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Stop Trying To Manage Your Anger

In my many years as a couples therapist, I have been contacted by individuals (mostly men) who say they want anger management classes. The scenario for this initial phone call usually plays out in one of two different ways:

-They may recognize they are angry, and that this is interfering with their ability to maintain a satisfying relationship with their partner.

-They have received feedback from their partner that they have a problem with anger and that they should seek help.

I have great respect for people who take the risk to reach out and ask for help. This is not an easy step and takes a tremendous amount of courage.

The Problem With Anger Management

The problem with anger management though, is that it provides a top down or purely cognitive approach to anger, without acknowledging the underlying function of anger.

What are we actually doing when we manage anger? Oftentimes we try to stop being angry or suppress our anger so that it doesn’t cause harm in our relationship.

Trying to stop or suppress your anger usually only forces it to emerge in unhealthy ways, such as use of drugs/alcohol, gambling, risk-taking, pornography, or a plethora of other self-destructive practices.

The best way to deal with anger is to understand the function of anger and the underlying need.

The Function of Anger

Anger serves two functions: protection or protest.

Anger as protection is usually used to protect a more vulnerable emotion.

Anger as protection shows up as a secondary emotion – which is a reactive emotion, not a primary emotion that allows for a calm response.

By using anger as protection, it can help the person feel less helpless in the face of more vulnerable emotions such as sadness, fear, or shame.

Anger as protest is usually used to signal a lack of connection between partners.

Anger as protest shows up as criticism, blame, or attack – which is the individual’s way of trying to get their needs for a stronger connection met. By using anger as protest, the individual feels motivated to ‘stir things up’ or ‘turn up the heat’ on their partner to get them to notice what they are lacking in the relationship.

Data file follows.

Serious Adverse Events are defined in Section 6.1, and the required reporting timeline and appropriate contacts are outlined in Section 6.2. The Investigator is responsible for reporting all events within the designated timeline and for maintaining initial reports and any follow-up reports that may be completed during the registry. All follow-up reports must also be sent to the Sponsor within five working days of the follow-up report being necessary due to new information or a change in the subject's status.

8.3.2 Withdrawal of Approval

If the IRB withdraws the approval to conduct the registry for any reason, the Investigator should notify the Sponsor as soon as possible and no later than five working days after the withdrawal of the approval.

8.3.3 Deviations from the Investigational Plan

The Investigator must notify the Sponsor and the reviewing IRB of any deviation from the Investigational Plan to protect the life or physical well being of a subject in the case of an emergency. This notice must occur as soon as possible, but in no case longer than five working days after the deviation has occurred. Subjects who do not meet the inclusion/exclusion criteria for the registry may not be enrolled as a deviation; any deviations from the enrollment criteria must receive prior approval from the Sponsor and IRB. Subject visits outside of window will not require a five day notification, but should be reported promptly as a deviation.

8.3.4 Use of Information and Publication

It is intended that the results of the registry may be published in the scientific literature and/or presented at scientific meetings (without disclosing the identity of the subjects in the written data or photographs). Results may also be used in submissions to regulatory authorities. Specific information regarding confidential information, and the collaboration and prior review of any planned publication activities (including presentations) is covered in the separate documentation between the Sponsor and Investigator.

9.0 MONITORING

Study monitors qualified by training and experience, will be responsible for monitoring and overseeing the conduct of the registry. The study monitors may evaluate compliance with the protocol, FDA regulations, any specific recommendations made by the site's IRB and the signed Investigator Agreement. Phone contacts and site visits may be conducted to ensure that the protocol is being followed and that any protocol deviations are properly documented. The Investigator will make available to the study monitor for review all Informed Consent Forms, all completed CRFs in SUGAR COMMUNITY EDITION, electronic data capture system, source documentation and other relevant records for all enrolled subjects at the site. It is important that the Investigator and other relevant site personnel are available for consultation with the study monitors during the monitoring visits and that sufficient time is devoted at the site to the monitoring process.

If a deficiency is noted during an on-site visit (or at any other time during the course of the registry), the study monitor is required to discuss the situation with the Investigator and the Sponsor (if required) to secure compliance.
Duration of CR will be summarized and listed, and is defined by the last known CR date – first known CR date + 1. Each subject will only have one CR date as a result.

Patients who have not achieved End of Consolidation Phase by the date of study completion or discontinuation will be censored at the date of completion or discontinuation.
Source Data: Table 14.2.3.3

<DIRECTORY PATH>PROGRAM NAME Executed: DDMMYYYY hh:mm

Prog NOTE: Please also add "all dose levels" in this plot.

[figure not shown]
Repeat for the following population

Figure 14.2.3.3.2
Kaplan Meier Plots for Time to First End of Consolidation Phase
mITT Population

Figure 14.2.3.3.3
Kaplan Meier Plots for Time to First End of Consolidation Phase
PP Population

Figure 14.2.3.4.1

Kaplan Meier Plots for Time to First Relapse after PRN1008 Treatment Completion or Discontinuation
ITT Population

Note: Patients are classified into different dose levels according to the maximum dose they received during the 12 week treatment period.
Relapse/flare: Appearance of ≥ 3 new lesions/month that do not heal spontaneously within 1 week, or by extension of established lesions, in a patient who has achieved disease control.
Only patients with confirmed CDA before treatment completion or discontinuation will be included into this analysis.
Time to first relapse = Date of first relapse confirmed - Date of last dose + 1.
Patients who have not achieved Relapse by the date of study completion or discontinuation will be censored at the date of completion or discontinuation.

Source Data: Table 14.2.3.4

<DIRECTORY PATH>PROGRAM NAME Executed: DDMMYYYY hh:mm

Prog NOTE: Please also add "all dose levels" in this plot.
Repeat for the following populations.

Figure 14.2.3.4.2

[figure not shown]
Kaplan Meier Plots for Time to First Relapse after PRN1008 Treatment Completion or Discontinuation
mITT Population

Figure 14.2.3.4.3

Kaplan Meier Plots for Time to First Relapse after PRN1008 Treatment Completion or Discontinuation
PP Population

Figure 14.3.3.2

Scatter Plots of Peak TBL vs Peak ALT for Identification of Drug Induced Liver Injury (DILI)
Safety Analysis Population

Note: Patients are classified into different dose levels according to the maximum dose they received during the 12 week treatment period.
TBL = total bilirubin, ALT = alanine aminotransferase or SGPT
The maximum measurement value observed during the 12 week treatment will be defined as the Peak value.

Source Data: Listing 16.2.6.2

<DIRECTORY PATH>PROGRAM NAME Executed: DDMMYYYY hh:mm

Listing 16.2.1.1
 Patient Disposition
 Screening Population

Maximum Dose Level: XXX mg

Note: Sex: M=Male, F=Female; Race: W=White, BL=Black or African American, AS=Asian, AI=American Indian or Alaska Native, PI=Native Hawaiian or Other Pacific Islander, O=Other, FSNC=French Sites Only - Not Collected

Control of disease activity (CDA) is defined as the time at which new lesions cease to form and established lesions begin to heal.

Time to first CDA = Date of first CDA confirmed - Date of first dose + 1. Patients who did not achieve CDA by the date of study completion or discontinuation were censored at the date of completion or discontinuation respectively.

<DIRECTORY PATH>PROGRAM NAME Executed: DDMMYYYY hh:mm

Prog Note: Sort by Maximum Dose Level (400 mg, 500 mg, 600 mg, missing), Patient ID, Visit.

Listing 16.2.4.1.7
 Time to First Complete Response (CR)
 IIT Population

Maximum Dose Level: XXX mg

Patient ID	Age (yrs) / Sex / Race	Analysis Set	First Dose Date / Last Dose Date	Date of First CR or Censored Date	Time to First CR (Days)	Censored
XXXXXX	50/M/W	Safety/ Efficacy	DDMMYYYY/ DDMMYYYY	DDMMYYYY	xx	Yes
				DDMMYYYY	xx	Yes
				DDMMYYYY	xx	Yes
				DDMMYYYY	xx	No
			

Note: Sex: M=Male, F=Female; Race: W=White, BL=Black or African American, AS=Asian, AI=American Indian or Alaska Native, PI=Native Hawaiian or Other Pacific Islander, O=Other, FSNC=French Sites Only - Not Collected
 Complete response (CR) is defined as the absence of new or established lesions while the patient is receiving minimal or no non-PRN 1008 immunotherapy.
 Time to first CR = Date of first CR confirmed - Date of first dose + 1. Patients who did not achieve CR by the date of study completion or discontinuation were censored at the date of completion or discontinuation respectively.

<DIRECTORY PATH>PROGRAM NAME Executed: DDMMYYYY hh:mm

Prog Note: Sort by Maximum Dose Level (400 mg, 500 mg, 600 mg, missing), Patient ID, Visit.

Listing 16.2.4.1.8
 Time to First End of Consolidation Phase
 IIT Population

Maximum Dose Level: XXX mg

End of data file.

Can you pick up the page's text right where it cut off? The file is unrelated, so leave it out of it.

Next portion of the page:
Understanding Your Anger

Stop trying to manage your anger. Instead, start understanding the function of your anger. Are you lacking something in your relationship that is not going away?

Your anger may be serving as a signal that you need to focus more on communicating unmet needs, such as a lack of emotional safety, validation, or closeness.

Anger that serves the function of protest can be a signal to communicate what is missing in your relationship and what you need from your partner.

Stop trying to manage your anger. Instead, realize that there may be more vulnerable emotions underlying your anger that are hard for you to access. Sadness, fear, or shame may be harder to hold onto, so instead you quickly move to anger.

Try accessing your more underlying vulnerable emotion and communicating from those feelings rather than from the emotion of anger. You may be surprised that your partner can hear and respond much more compassionately when they see the softer emotions, than when they get a wall of angry criticism, blame or attack.

Getting To The Root Of The Problem

Anger management has limited effects when we try to stop or suppress our anger.

Without getting to the ‘root of the problem’ by acknowledging the function the anger serves, we often spin our wheels on myriad techniques only to end up back where we started — which is being angry.

When working on addressing your anger, always ask yourself:

1) Is my anger functioning as a protection against other feelings that may be more vulnerable for me to experience?

2) Is my anger serving to protest against something that I am not getting in this relationship?

Answering these questions can help you move forward in addressing the root causes of your anger and in learning how to express your needs.

- Tom Philp, LPC & CEO Stonebridge Couples

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